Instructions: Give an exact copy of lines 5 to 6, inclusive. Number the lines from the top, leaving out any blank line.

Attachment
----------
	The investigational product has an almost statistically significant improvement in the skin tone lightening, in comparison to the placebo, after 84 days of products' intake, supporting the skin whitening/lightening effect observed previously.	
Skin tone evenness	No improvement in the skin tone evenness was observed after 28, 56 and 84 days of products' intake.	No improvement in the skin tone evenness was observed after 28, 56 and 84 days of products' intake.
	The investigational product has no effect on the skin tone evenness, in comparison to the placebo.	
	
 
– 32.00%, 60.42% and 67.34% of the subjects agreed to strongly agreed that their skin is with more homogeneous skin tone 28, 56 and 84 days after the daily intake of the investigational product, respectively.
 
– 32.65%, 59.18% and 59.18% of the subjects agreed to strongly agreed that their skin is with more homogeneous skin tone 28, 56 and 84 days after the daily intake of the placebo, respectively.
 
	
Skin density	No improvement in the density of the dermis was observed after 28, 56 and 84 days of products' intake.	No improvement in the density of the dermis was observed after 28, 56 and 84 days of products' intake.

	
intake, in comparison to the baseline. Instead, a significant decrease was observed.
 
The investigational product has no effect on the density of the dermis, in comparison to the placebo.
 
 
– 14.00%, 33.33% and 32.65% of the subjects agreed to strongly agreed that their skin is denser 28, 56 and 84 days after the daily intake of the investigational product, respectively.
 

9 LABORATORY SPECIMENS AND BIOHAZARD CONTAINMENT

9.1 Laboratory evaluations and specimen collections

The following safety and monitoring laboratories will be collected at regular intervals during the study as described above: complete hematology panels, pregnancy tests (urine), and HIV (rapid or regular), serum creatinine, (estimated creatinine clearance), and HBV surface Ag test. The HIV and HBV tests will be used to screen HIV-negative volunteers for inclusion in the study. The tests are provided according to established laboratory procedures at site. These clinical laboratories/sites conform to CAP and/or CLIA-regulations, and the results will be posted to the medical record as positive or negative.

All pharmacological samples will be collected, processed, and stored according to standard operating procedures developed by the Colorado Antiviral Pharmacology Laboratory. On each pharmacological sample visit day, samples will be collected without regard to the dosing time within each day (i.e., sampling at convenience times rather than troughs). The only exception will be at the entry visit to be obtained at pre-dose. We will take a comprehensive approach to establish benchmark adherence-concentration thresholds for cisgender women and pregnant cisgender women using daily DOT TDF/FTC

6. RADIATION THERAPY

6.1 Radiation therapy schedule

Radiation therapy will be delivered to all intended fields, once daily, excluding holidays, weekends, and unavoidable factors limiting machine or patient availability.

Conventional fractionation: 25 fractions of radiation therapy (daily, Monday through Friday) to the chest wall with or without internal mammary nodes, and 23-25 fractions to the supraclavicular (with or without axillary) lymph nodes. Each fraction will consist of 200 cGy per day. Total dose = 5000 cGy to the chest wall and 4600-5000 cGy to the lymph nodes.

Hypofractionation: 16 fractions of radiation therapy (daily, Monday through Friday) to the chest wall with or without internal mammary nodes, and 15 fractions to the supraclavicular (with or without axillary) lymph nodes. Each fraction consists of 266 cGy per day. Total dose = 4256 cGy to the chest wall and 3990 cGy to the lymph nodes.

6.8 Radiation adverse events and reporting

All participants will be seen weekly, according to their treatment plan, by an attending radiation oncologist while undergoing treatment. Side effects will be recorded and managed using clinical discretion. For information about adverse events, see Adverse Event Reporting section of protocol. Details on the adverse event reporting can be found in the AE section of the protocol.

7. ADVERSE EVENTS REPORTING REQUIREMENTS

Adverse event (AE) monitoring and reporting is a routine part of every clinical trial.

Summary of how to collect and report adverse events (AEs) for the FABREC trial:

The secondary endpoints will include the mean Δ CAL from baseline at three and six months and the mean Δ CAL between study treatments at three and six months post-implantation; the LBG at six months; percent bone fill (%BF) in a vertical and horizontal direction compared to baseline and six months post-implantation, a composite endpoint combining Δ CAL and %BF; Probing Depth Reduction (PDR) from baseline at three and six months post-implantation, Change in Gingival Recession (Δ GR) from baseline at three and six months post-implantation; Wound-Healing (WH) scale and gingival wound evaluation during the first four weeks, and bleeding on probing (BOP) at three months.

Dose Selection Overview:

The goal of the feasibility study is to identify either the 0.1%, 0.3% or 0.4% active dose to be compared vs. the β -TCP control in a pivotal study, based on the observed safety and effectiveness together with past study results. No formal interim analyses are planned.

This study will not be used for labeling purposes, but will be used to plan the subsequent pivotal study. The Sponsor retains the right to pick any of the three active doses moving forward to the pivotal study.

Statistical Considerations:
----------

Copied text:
– 32.65%, 59.18% and 59.18% of the subjects agreed to strongly agreed that their skin is with more homogeneous skin tone 28, 56 and 84 days after the daily intake of the placebo, respectively.
 
	
Skin density	No improvement in the density of the dermis was observed after 28, 56 and 84 days of products' intake.	No improvement in the density of the dermis was observed after 28, 56 and 84 days of products' intake.

	